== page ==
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Hydrobiologia

, Volume 527, Issue 1, pp 125–137 | Cite as

The Influence of the Chemical Composition of Typha Domingensis and Nymphaea Ampla Detritus on Invertebrate Colonization During Decomposition in a Brazilian Coastal Lagoon

  • J.F. GonçalvesJr.
  • A.M. Santos
  • F.A. Esteves
Article

Abstract

The aims of this study were to investigate the structure and composition of the invertebrate community during the detritus decomposition (colonization features) of the two most abundant aquatic macrophytes Typha domingensis Pers. and Nymphaea ampla in Jurubatiba Lagoon and verify if the chemical composition of the substratum has any influence on invertebrate colonization and which are the functional groups possibly affected by these compounds. The substratum T. domingensis had higher percentages of cell wall fraction (F= 108.33; p < 0.0001) and organic matter (F= 225.77; p < 0.0001), while nitrogen (F= 408.61; p < 0.0001) and phosphorus (F= 224.59; p < 0.0001) contents were higher in N. ampla. These differences in the chemical composition of the substrata influenced the decomposition rate, and the detritus of N. ampla(4.37% DW day−1) decomposed approximately 26 times faster than the T. domingensis(0.17% DW day−1) detritus. The main groups of invertebrates that colonized both substrate were Chironomidae, with more than 50% of the total, followed by Oligochaeta, Nematoda, Copepoda and Cladocera. The results showed that the slow breakdown rate of T. domingensis detritus provided a higher probability for colonization and that the main driving force structuring the invertebrates' community was degradative ecological succession (DES).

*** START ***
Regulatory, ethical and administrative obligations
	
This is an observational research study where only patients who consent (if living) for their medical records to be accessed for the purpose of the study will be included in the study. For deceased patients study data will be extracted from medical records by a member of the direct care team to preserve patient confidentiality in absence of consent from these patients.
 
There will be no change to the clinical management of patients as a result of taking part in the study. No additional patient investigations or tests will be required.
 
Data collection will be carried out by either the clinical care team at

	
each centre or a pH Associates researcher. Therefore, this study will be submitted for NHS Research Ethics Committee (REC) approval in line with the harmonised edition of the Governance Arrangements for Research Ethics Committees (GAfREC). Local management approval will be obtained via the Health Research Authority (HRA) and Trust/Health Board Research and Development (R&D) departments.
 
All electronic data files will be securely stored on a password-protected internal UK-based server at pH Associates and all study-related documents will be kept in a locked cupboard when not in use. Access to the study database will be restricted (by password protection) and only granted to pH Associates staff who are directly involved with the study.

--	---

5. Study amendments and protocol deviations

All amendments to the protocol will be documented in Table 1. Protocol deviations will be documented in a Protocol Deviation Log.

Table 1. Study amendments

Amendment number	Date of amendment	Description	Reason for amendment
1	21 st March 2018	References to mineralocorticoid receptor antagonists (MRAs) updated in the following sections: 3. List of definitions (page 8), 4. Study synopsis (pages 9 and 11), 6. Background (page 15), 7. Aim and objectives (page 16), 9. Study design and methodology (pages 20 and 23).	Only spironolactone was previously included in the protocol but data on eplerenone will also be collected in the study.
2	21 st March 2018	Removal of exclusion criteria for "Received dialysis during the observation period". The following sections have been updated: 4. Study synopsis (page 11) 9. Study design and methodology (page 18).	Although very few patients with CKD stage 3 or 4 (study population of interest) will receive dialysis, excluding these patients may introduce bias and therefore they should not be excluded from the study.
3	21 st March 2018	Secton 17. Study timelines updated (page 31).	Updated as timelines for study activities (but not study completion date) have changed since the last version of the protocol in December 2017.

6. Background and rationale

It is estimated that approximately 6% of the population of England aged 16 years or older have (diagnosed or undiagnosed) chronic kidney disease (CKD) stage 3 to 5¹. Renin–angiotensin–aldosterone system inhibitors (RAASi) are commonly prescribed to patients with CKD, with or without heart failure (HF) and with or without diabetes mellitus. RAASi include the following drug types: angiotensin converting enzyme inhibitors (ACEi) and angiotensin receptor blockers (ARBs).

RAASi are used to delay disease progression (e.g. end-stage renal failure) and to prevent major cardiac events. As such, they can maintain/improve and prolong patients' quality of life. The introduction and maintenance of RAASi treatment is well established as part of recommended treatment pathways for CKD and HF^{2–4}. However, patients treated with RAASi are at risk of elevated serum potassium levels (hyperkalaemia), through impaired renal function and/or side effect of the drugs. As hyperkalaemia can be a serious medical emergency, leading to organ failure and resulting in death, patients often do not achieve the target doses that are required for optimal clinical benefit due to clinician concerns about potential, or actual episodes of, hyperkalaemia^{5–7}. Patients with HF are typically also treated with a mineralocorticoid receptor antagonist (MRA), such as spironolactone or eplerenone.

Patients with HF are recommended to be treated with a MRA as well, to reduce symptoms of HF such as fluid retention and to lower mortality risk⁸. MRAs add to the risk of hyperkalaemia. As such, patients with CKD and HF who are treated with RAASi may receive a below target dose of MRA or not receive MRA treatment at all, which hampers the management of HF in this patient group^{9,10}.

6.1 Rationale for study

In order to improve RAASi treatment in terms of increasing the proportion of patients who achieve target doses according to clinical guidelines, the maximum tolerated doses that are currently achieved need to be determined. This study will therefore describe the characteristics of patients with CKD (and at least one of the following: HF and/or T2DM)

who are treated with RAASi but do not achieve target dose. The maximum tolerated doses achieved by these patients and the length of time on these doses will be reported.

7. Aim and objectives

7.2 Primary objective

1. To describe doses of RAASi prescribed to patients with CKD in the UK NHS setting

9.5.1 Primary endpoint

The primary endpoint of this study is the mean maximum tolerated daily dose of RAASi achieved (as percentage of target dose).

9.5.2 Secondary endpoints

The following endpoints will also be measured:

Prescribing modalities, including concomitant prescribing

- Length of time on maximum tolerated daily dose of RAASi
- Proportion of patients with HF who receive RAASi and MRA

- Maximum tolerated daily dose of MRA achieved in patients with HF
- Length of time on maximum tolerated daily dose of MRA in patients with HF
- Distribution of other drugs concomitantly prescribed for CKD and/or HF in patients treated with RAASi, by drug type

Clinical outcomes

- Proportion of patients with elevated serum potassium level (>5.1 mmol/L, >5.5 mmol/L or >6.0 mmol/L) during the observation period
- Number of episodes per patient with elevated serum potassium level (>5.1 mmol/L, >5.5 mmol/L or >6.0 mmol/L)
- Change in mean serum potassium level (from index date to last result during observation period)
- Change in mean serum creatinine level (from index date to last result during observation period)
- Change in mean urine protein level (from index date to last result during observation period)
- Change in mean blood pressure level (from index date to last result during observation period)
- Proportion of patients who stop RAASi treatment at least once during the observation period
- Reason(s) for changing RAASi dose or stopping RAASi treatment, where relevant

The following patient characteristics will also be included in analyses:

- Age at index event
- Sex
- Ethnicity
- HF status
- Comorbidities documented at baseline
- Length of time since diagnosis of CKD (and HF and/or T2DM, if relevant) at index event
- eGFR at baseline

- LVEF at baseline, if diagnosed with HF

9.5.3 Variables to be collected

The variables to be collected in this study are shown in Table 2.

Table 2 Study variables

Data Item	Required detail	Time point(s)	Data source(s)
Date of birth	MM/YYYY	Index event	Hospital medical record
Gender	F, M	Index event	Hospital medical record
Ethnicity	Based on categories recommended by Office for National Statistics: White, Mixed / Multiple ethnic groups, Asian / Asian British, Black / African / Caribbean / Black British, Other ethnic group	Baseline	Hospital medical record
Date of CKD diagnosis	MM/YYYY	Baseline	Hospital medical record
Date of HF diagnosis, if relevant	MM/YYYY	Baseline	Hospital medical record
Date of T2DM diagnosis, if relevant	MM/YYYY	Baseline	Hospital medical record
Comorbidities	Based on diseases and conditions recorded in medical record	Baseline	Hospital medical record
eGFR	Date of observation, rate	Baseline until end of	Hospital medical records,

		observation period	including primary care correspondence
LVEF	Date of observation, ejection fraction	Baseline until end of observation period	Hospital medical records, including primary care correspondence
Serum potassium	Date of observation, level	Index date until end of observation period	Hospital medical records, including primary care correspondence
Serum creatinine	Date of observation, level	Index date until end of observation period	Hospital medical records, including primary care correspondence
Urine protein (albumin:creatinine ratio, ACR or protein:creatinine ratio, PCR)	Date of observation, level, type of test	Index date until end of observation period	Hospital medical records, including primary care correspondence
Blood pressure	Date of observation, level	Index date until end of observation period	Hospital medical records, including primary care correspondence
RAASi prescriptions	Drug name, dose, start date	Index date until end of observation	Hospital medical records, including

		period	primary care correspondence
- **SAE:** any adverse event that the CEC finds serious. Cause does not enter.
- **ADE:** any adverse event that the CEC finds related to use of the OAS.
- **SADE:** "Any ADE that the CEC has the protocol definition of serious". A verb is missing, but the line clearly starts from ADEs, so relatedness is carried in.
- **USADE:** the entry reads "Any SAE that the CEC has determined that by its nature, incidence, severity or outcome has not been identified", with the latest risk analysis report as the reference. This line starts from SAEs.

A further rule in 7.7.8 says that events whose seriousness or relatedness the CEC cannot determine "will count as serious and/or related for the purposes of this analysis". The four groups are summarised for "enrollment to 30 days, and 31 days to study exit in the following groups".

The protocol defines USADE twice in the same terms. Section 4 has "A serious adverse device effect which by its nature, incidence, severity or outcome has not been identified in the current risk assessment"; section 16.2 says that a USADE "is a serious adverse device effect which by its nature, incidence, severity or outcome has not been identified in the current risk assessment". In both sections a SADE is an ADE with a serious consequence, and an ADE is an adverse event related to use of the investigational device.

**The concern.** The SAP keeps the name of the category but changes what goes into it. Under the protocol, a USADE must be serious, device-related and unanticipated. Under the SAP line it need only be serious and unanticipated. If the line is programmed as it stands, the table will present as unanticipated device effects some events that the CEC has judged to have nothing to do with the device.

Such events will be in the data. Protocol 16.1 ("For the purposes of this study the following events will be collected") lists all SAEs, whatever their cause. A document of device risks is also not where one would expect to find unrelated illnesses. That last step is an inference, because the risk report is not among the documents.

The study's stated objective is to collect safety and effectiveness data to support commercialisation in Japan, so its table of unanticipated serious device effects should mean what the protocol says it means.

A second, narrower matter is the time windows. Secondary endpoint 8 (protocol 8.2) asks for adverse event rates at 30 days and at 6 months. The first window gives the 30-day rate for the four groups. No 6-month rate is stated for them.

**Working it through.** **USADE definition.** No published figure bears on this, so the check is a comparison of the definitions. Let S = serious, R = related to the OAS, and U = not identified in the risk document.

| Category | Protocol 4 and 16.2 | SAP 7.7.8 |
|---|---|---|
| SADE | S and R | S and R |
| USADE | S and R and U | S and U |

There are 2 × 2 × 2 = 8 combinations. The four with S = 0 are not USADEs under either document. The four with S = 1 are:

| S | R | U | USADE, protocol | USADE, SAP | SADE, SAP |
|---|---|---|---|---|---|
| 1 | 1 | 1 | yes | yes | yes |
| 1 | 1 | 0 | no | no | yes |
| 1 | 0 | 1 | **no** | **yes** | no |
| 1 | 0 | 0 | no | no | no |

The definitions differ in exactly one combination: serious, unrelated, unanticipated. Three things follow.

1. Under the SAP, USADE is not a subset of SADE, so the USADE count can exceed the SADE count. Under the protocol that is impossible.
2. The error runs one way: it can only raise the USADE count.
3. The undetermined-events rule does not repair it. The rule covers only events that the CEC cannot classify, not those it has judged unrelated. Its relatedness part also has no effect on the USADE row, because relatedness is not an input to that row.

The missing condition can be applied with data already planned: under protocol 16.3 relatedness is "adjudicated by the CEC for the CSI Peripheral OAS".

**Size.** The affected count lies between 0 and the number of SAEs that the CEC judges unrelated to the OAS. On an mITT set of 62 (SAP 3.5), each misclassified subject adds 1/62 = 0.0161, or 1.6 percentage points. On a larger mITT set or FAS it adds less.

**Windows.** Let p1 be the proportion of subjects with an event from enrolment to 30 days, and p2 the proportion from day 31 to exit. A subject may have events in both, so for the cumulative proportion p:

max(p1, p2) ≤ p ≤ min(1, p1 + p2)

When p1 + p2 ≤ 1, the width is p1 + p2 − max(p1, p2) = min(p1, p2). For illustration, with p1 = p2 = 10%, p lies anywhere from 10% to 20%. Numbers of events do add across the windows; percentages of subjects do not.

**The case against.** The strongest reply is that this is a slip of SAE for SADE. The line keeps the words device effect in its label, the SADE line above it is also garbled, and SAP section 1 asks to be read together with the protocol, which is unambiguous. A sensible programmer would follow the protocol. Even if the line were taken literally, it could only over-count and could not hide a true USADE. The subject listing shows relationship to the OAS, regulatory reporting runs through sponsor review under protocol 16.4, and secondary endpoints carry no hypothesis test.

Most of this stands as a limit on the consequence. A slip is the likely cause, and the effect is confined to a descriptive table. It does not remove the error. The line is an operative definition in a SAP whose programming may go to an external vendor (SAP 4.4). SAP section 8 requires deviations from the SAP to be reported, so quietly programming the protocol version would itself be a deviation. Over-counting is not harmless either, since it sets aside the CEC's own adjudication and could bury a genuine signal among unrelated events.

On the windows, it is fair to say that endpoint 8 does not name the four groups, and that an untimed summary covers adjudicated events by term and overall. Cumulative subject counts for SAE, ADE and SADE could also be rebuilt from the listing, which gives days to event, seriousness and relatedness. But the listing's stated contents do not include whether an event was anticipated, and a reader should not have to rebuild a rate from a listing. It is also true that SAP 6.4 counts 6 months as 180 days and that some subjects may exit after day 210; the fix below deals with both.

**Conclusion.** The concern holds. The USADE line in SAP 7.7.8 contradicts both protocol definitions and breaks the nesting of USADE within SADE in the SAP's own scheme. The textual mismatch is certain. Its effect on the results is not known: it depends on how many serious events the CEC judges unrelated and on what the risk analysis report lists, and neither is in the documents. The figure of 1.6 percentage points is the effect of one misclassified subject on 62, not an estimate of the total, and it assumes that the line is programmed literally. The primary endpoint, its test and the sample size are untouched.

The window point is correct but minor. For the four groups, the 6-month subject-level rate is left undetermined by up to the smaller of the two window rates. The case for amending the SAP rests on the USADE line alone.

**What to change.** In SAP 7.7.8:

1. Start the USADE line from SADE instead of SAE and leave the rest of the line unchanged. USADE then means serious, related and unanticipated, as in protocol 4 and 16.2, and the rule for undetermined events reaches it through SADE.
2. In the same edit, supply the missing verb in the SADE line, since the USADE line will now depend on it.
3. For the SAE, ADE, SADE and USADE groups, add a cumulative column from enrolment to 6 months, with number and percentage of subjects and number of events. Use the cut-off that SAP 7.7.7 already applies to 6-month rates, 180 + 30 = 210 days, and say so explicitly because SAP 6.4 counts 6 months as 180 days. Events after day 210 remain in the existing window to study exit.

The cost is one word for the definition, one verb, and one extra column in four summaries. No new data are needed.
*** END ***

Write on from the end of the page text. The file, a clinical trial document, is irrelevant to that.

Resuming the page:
breakdown substrate colonization aquatic macrophyte associated fauna degradative ecological succession 

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Copyright information

© Kluwer Academic Publishers 2004

Authors and Affiliations

  • J.F. GonçalvesJr.
    • 1
    • 2
  • A.M. Santos
    • 1
  • F.A. Esteves
    • 2
  1. 1.Department of Ecology, Laboratory of Limnology, Biology InstituteFederal University of Rio de JaneiroRio de JaneiroBrazil
  2. 2.Department of General Biology, Benthic Ecology LaboratoryFederal University of Minas GeraisBelo HorizonteBrazil

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